Huddle boss not yet ready to follow Box's IPO footsteps
The British company still plans to list in US, despite Tech City UK's efforts
Huddle co-founder Alastair Mitchell has revealed that the he will not be seeking a public listing for another “few” years.
When the time does come to list, the British entrepreneur, who recently moved out to the US to raise more capital for his company and expand the business, said that it would be in the US because there’s a “better market for technology”.
The London Stock Exchange and Tech City UK have introduced several initiatives to make London a more desirable place to float a technology company, including the new High Growth Segment and the Future Fifty programme.
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“They’ve made some efforts but until they change some of the rules it’s not going to happen,” Mitchell told Techworld in San Francisco, pointing specifically to the amount of equity that fast-growing technology are forced to list in London.
He said companies like Huddle typically only want to list around five percent of their business when they make an initial public offering (IPO), but London's markets don’t allow for this in the same way that New York’s do.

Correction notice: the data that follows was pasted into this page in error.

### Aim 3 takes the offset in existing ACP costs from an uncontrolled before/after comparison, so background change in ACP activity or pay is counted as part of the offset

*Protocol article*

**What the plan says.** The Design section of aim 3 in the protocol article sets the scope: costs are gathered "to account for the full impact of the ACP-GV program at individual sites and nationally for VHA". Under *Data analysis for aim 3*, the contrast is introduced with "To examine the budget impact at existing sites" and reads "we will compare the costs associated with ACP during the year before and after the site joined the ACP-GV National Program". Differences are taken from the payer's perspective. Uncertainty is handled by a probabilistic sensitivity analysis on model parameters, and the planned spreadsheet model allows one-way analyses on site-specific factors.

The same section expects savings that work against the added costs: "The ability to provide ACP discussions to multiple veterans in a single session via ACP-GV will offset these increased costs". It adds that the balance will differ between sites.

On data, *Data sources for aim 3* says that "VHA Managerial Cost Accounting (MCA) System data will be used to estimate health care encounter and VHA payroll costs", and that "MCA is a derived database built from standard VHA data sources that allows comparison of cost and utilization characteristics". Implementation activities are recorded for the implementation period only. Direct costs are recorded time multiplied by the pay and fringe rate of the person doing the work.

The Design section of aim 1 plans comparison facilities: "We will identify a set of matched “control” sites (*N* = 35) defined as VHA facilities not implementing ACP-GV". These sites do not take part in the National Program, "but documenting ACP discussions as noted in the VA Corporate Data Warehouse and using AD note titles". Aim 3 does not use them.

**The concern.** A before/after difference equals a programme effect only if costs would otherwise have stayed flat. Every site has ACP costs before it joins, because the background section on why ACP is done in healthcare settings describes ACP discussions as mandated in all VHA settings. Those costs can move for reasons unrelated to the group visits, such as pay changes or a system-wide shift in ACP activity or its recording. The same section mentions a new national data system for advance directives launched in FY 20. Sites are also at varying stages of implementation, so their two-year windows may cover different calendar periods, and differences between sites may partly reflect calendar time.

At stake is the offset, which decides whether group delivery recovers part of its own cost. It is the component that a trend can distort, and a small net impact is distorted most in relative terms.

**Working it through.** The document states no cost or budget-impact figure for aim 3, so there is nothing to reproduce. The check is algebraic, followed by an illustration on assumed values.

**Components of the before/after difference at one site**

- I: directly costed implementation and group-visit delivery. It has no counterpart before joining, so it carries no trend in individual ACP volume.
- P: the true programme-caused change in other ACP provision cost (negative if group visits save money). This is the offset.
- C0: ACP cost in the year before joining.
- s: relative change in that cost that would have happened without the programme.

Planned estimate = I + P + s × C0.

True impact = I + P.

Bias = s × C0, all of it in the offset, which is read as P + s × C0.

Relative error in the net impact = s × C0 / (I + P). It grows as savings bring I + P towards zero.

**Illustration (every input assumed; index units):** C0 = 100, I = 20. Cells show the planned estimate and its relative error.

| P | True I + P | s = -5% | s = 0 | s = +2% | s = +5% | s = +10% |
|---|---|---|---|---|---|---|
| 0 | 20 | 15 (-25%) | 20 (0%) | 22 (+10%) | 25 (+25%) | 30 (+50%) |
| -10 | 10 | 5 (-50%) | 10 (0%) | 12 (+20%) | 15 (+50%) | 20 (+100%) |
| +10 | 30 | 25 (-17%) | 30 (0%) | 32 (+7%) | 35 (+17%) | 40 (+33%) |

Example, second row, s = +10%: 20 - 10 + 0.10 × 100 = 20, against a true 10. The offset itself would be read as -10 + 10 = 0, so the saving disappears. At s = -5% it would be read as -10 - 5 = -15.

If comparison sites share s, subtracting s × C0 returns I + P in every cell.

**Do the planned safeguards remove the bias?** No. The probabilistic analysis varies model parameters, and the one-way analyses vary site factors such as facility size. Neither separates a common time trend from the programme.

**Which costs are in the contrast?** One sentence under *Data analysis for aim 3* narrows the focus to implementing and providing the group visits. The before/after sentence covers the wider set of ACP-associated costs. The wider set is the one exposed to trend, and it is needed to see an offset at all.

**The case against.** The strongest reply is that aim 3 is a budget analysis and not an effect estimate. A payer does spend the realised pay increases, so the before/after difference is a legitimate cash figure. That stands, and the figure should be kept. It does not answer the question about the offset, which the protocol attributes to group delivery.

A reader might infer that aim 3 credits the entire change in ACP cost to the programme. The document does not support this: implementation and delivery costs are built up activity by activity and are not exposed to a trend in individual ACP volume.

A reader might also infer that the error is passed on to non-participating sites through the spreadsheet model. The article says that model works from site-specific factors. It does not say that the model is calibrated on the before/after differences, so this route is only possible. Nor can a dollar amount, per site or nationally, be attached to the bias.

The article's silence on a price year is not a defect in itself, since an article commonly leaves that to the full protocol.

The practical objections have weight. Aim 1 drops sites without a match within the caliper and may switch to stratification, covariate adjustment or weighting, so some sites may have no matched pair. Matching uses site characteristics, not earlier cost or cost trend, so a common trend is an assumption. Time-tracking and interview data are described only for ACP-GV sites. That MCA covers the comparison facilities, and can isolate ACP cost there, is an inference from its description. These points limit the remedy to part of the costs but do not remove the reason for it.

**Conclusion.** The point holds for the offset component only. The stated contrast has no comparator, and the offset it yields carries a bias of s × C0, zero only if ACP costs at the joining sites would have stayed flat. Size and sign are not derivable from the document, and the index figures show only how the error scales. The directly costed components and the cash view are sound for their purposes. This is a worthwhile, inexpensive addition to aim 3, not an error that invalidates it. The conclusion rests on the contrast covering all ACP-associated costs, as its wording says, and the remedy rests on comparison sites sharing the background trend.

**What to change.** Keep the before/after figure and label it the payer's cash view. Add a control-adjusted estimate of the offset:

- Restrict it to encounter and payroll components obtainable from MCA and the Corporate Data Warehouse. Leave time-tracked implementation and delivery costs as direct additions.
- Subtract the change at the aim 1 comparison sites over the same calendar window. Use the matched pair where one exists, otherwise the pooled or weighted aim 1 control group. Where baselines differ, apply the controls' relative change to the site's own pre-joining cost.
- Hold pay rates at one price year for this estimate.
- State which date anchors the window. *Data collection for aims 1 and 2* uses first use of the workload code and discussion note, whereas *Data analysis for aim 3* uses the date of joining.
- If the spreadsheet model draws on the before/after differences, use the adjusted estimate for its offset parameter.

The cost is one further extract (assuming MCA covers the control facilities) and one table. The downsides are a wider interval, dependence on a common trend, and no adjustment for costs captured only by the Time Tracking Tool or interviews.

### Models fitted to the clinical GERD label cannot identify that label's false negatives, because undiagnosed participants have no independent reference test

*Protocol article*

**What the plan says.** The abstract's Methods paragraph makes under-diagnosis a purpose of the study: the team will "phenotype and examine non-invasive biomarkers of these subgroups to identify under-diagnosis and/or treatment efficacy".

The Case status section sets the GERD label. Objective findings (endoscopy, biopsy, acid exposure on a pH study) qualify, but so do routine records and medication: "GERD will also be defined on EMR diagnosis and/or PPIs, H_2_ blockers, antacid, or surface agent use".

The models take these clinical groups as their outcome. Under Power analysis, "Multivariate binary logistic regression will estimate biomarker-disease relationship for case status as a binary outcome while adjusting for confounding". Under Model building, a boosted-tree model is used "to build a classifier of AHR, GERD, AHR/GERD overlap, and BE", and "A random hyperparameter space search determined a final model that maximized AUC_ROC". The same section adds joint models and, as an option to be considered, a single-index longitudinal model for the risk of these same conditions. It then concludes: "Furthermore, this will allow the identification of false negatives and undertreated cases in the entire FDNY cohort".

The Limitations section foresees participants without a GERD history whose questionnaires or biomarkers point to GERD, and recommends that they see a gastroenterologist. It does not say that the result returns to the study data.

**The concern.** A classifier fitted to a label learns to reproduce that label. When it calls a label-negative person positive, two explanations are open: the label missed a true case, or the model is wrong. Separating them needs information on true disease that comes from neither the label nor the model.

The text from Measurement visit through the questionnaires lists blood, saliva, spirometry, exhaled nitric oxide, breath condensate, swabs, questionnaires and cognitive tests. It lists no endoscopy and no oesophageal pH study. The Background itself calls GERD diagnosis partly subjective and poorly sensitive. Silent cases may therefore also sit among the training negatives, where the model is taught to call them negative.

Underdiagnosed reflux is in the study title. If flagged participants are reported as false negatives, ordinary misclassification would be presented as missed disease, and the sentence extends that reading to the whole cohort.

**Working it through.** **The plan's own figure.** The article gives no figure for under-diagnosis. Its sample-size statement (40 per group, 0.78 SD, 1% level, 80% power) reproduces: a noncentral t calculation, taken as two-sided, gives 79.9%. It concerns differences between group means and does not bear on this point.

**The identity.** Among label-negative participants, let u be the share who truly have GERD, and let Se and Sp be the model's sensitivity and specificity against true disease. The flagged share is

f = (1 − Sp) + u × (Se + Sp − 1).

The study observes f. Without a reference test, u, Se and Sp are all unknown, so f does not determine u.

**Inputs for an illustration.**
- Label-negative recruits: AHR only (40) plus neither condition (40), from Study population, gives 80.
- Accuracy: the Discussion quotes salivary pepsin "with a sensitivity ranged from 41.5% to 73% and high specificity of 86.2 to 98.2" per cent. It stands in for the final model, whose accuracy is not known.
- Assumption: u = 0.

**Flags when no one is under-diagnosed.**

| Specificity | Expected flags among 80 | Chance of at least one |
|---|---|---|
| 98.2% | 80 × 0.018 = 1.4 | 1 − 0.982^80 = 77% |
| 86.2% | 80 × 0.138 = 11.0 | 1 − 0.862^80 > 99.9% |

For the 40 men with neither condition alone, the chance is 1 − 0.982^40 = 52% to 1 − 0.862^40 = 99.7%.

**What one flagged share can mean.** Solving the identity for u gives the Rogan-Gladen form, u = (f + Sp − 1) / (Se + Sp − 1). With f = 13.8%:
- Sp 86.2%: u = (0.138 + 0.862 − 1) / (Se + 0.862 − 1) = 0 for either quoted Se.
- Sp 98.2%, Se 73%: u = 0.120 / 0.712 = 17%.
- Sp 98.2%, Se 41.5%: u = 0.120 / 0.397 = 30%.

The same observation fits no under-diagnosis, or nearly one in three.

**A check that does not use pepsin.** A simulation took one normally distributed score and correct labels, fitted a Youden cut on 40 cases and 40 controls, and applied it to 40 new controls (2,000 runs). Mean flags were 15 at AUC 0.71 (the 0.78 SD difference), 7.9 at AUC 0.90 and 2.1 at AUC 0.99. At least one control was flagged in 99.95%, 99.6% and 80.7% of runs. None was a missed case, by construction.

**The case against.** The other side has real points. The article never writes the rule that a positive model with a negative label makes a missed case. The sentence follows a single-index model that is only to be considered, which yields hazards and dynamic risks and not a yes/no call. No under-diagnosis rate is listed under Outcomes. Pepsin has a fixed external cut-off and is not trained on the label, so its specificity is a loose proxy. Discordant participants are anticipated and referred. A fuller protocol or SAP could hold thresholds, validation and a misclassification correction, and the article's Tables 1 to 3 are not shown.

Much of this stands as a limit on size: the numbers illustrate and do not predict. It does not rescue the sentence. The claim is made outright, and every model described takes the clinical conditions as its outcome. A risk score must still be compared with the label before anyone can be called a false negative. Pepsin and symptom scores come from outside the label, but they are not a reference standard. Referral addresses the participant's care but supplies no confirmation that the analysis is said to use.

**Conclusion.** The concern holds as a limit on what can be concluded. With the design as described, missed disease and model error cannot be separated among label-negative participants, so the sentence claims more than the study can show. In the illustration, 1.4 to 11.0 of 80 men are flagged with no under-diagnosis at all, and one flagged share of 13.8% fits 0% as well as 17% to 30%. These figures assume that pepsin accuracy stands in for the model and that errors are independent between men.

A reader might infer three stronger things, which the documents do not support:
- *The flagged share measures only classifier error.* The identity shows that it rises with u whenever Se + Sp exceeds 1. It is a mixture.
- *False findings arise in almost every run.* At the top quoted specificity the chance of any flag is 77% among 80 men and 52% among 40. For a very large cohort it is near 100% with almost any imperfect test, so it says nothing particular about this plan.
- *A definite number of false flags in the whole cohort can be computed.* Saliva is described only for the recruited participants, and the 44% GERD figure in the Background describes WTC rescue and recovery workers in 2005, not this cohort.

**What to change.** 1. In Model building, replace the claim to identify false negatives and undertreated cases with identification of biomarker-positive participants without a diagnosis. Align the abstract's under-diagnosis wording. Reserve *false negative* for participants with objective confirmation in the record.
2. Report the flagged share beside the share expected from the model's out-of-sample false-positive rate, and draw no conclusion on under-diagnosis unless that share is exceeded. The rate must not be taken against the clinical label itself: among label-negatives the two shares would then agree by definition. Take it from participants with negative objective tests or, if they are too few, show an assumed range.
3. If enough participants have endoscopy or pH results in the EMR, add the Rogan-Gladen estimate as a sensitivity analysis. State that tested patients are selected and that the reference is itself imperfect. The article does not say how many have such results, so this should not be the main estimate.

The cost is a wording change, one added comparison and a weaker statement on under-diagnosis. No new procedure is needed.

Mitchell confessed that Huddle is a couple of years behind rivals Box, which announced on Monday that it is hoping to raise $250 million (£151.5 million) on the New York Stock Exchange through an upcoming floatation. At the time of the announcement, Box also revealed it has been losing money over the last few years, with losses of $168.6 million (£102.2 million) in the year leading up to January 31 2014.
“I think everyone in the market is fairly surprised at how much they’re spending. They’re essentially spending three dollars to make a dollar. We’re dramatically different in that we run a much tighter ship,” said Mitchell, adding that Box needs to cash in on the latest IPO wave in order to keep going.
While Box has spent a lot on sales and marketing in its quest to attract a vast market of potential customers who need relatively simple file storage, Huddle has spent comparatively less in pursuing a smaller number of large deals with government and professional service organisations like KPMG who need collaboration capabilities in addition to high levels of security, according to Mitchell.
“We overlap [with Box] in a small chunk of business. They’re going for all of the market but there are bits of it that they just can’t get,” said Mitchell, claiming that Box chooses cheap storage that can’t deliver the same security offered by Huddle's platform.
The cloud storage and collaboration market that the likes of Huddle, Box and Dropbox are competing in, is thought to be worth $25-$26 billion.
"We want our bit, they want their bit and Dropbox want their bit," said Mitchell. "There’s grey areas and so on but generally it’s a big enough market for the three of us."